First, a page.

background preloader

15 Unusual (But Awesome) Websites to Use in the Classroom

15 Unusual (But Awesome) Websites to Use in the Classroom
By Jessica Sanders The Internet offers a seemingly endless amount of websites to explore. A simple Google search for “coolest websites” provides dozens of lists, boasting handfuls of websites that you’ve never even heard of before. Use this list to spice up your usual collection of classroom websites, instead of returning time and time again to the same ones, and you’ll give your students an unforgettable learning experience, whether you’re exploring unknown lands or listening to the sounds of nature while doing work. 1. Google Earth Blog You may use Google Earth to explore far away lands from the comfort of your own classroom, but the Google Earth blog gives context to what you’re looking at. 2. Bring STEM into your classroom with this tutorial website. 3. Make every lesson more interesting by finding answers to interesting questions related to a topic of discussion. 4. Make time for creativity in your classroom with an “Instuctables project.” 5. 6. Start every Friday with a fun fact. 7.

http://blog.learn2earn.org/15-unusual-but-awesome-websites-to-use-in-the-classroom/

Related:  School Libraries make a differenceTechnology TipsWeb 2.0 Tools

Online referencing generator Access to information has never been easier for students as traditional print resources are supplemented with information from a plethora of World Wide Web sources. However, the ease of information access has developed a 'cut-and-paste' mentality to research, resulting in a rise in plagiarism among the student population. In order to minimise this problem, students need to be aware of the importance of acknowledging sources and, in particular, the conventions of referencing. This in itself can be problematic as teachers and teacher librarians often struggle to offer advice on referencing the ever-growing range of information sources. The webpage for SLASA's online referencing generator Background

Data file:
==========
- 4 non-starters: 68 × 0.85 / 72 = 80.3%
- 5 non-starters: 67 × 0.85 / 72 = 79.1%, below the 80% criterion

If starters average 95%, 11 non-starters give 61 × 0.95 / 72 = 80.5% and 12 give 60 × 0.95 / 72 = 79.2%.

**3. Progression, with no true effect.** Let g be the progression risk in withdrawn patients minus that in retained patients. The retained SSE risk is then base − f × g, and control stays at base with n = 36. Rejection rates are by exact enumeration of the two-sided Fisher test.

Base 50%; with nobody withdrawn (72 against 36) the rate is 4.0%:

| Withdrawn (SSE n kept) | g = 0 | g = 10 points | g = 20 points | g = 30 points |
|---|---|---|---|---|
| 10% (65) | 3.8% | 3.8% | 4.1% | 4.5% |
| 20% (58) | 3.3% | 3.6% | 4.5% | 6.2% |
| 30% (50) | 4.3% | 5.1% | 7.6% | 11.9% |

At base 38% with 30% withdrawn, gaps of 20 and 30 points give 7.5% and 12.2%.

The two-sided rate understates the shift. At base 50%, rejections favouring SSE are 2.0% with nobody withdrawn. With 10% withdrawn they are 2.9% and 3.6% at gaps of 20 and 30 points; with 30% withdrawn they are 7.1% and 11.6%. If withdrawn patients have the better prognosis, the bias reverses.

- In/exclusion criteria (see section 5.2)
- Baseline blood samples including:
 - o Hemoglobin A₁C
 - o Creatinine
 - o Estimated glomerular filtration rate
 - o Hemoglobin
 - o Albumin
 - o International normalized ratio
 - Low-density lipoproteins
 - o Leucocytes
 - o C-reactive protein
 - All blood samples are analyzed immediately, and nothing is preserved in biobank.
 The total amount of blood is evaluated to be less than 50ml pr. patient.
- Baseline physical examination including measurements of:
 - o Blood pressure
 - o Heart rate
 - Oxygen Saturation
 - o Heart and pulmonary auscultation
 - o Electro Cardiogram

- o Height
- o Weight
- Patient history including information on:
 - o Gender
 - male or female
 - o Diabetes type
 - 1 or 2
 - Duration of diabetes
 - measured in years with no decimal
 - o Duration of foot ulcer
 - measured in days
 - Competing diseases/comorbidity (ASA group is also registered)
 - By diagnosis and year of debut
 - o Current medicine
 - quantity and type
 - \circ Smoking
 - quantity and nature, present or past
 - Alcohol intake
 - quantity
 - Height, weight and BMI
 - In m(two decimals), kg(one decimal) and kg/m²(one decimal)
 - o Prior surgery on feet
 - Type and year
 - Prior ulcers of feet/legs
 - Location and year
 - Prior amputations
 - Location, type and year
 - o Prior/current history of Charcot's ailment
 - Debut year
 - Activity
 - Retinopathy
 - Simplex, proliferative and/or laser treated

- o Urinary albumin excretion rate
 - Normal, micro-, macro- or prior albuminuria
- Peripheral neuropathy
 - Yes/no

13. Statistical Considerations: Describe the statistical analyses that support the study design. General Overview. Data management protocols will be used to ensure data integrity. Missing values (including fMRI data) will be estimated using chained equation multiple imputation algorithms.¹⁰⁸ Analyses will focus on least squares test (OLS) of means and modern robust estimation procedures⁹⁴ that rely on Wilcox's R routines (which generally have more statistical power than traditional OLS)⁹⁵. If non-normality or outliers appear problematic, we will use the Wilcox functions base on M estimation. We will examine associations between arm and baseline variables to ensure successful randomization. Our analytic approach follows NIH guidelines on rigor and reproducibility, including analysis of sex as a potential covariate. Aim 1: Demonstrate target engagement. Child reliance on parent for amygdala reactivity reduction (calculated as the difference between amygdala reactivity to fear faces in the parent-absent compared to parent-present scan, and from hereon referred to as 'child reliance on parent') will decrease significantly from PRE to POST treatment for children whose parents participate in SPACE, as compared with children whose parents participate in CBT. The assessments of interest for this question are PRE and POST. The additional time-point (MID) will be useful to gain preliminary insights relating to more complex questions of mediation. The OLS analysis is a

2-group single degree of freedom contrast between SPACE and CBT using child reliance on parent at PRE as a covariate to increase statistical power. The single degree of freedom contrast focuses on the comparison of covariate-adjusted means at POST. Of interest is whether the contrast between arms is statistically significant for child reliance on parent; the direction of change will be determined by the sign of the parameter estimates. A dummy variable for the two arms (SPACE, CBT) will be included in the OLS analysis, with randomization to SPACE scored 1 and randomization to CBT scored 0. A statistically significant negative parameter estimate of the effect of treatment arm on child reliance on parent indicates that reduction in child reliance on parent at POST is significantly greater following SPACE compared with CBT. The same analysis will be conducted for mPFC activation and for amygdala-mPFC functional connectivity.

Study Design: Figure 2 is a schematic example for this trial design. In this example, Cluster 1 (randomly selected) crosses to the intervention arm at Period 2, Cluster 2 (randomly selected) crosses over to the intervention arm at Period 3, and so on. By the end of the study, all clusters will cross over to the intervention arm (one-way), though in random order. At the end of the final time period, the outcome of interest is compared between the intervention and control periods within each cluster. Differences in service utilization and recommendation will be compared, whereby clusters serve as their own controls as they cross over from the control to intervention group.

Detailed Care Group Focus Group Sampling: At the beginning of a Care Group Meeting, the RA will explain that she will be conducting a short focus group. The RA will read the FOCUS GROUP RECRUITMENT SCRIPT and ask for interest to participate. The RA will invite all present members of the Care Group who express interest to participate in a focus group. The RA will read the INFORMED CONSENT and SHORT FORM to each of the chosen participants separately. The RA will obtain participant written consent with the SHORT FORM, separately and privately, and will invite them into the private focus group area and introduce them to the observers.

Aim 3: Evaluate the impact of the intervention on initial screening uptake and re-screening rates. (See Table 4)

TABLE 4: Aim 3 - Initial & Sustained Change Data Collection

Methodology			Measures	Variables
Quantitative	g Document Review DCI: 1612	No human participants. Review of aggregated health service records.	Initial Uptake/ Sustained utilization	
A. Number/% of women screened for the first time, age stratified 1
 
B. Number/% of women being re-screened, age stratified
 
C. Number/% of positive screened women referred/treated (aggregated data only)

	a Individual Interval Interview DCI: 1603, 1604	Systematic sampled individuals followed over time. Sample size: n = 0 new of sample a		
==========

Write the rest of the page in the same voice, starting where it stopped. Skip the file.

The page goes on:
Minecraft Education Edition: why it's important for every fan of the game At the densely crowded Bett show, a mammoth education technology conference taking up most of London’s ExCel venue, a vast audience has gathered to watch one particular demonstration. It is Microsoft’s newly announced Minecraft: Education Edition, a special version of the hugely successful building sim, specifically customised for the classroom environment. As the company representative highlights the main features, spectators photograph every single powerpoint slide. Behind the stage there’s a demo area with dozens of laptops running an early version of the new edition – all lined up on tables designed to resemble the game’s simple wooden blocks. There is a constant throng of excitable children, all desperate to play. Minecraft is a big attraction and Microsoft knows it.

Thing 31: Evidence Based Practice – Getting Started If school librarians can’t prove they make a difference, they may cease to exist.(Ross Todd – The Evidence-Based Manifesto for School Librarians SLJ, 2008) This first lesson in our latest Cool Tools track was inspired by conversations that started at a recent workshop by Jennifer LaGarde on annual reports and collecting data. And by the work of Ross Todd, Lyn Hay and Joyce Valenza (among many others!) on Evidence Based Practice.